Fatpot: A Silly Name for a Good Tool


I had a meeting with a company named Fatpot today. Their forte is connecting disparate systems and they've concentrated in the area of public safety. The system they've built is called "Public Safety Inquiry" or PSI and it serves as a front end for UCJIS (the Utah Criminal Justice Information System), NCIC (the National Criminal Information Center) and things as mundane as the Yellow Pages. Its a great little client that runs on a laptop in the crusier. The user interface design is very well done and much more mature than I'd have expected from such a young company.

The problem that they're solving is this: first responders from different agencies often can't talk to each other. Even more concerning is that since each agency uses different computer assisted dispatching (CAD) devices, they can't tell what other first reponders are at the scene or enroute. With Fatpot's solution, not only do police and other first reponders get a single place to make inquiries against criminal justice databases, but they also get interagency text chat capabilites (based on a single user directory) and interoperability for CAD. This is a big deal, because its now possible to create a single , geographic display that shows the location of every first reponder (including fire and EMTs) in that region and coordinate and dispatch them in the event of an emergency. Many of Utah's police agencies already use Fatpot, so the State is well on the way to this dream being a reality.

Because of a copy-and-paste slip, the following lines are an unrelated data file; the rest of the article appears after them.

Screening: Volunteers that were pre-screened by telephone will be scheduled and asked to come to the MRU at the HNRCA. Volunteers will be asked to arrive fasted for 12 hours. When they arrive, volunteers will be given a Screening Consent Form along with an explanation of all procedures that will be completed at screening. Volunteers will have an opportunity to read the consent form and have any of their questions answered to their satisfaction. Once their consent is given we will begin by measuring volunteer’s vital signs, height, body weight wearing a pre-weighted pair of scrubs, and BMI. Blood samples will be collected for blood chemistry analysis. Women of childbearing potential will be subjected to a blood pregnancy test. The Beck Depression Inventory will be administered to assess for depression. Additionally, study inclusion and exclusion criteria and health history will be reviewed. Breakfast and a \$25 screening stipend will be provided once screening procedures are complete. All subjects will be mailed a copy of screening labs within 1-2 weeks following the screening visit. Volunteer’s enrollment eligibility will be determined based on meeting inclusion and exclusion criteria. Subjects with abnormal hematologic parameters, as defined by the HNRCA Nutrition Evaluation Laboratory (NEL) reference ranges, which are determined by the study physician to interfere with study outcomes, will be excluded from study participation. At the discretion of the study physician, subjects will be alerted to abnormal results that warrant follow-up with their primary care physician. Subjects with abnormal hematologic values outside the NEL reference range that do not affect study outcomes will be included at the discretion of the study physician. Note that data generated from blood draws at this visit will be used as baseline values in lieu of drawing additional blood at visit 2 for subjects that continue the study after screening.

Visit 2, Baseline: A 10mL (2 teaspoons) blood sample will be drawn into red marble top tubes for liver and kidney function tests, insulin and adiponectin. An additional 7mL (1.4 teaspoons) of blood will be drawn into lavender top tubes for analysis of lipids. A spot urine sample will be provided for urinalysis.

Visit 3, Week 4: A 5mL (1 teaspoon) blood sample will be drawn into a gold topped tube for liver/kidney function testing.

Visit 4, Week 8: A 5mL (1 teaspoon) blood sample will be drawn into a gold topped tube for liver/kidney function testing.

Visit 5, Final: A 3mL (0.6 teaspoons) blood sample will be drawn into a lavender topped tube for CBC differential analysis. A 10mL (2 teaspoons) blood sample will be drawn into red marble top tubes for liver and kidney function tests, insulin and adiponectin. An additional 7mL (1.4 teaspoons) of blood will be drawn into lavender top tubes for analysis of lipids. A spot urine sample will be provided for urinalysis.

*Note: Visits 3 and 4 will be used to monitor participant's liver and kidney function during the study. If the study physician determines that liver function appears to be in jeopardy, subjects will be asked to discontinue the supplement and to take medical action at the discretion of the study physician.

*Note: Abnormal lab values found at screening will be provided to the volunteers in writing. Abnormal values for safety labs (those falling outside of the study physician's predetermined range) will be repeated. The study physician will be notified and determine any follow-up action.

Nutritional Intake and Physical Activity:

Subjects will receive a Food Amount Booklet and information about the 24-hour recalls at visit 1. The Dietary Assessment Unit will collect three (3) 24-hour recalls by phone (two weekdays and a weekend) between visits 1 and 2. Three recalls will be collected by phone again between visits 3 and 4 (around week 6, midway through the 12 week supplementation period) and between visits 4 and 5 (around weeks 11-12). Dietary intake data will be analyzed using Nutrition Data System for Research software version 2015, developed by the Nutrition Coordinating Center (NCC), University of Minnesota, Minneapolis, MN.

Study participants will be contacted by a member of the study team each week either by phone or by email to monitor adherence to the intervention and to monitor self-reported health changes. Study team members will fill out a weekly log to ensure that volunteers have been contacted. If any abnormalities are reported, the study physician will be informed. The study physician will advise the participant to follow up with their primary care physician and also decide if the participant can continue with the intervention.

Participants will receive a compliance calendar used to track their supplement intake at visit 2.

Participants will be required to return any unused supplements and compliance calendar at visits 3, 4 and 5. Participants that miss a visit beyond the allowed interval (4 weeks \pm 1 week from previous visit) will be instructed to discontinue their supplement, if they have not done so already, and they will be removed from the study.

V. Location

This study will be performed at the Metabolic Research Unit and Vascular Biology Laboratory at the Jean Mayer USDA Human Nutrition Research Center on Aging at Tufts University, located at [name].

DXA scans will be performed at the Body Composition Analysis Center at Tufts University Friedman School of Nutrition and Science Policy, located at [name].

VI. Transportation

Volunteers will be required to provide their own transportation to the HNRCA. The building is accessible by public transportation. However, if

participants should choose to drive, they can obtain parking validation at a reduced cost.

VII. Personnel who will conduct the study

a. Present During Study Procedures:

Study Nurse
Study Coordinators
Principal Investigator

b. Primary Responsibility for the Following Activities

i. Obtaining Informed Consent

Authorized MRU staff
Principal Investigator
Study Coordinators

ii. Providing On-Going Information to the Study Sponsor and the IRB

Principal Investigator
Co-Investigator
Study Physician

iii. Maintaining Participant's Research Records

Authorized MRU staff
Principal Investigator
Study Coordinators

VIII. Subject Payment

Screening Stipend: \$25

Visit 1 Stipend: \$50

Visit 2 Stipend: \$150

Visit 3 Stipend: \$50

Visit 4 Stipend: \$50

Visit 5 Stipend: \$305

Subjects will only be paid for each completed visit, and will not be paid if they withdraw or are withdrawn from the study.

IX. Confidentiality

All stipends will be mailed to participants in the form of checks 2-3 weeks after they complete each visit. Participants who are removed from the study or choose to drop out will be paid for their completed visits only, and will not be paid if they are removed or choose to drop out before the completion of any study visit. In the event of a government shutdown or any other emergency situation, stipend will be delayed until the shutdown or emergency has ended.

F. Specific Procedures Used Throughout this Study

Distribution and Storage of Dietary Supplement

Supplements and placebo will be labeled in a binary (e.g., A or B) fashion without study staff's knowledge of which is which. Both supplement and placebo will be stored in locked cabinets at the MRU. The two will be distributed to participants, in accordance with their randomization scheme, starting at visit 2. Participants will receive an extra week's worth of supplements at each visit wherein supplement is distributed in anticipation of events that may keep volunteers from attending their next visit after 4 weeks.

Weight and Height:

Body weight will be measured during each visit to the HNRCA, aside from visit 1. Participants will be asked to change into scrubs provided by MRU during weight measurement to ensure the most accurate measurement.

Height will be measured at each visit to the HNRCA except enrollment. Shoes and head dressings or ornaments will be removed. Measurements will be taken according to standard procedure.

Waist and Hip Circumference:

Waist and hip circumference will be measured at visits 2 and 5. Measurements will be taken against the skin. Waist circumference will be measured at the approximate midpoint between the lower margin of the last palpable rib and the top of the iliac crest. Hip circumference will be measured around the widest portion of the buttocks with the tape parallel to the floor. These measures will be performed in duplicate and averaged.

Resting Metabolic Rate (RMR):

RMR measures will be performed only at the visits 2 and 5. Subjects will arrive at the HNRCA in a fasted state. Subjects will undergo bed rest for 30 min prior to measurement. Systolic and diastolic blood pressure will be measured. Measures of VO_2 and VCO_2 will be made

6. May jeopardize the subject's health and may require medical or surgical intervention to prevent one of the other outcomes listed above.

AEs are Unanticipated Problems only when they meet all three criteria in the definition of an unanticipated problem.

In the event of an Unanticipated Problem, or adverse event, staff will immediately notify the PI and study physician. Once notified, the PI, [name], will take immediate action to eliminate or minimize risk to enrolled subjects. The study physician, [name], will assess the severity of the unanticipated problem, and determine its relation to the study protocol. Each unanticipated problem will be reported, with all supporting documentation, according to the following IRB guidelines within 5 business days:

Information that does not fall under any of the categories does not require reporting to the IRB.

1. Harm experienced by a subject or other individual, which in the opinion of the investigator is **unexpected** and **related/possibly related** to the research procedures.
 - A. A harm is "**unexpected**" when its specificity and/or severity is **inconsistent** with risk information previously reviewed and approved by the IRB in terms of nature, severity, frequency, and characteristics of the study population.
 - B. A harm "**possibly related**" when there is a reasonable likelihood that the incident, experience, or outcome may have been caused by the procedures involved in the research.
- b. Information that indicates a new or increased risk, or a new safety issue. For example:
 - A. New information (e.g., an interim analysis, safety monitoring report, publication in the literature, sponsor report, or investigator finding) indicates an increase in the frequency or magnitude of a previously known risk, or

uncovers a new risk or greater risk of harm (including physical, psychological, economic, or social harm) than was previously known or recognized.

Interestingly, they didn't use web services, although web services would be an excellent solution for this problem. They wanted to get the job done and so they just connected at the socket level and they custom parse messages into and out of the various systems. This is quick and dirty, but I worry that it doesn't force the interface to go public and doesn't drive interoperability for the next app. Consequently, the next application is just as difficult to write, unless you let Fatpot do it (I'm sure they'd be happy to). :-) Nevertheless, they've solved an important problem and enabled some very cool applications.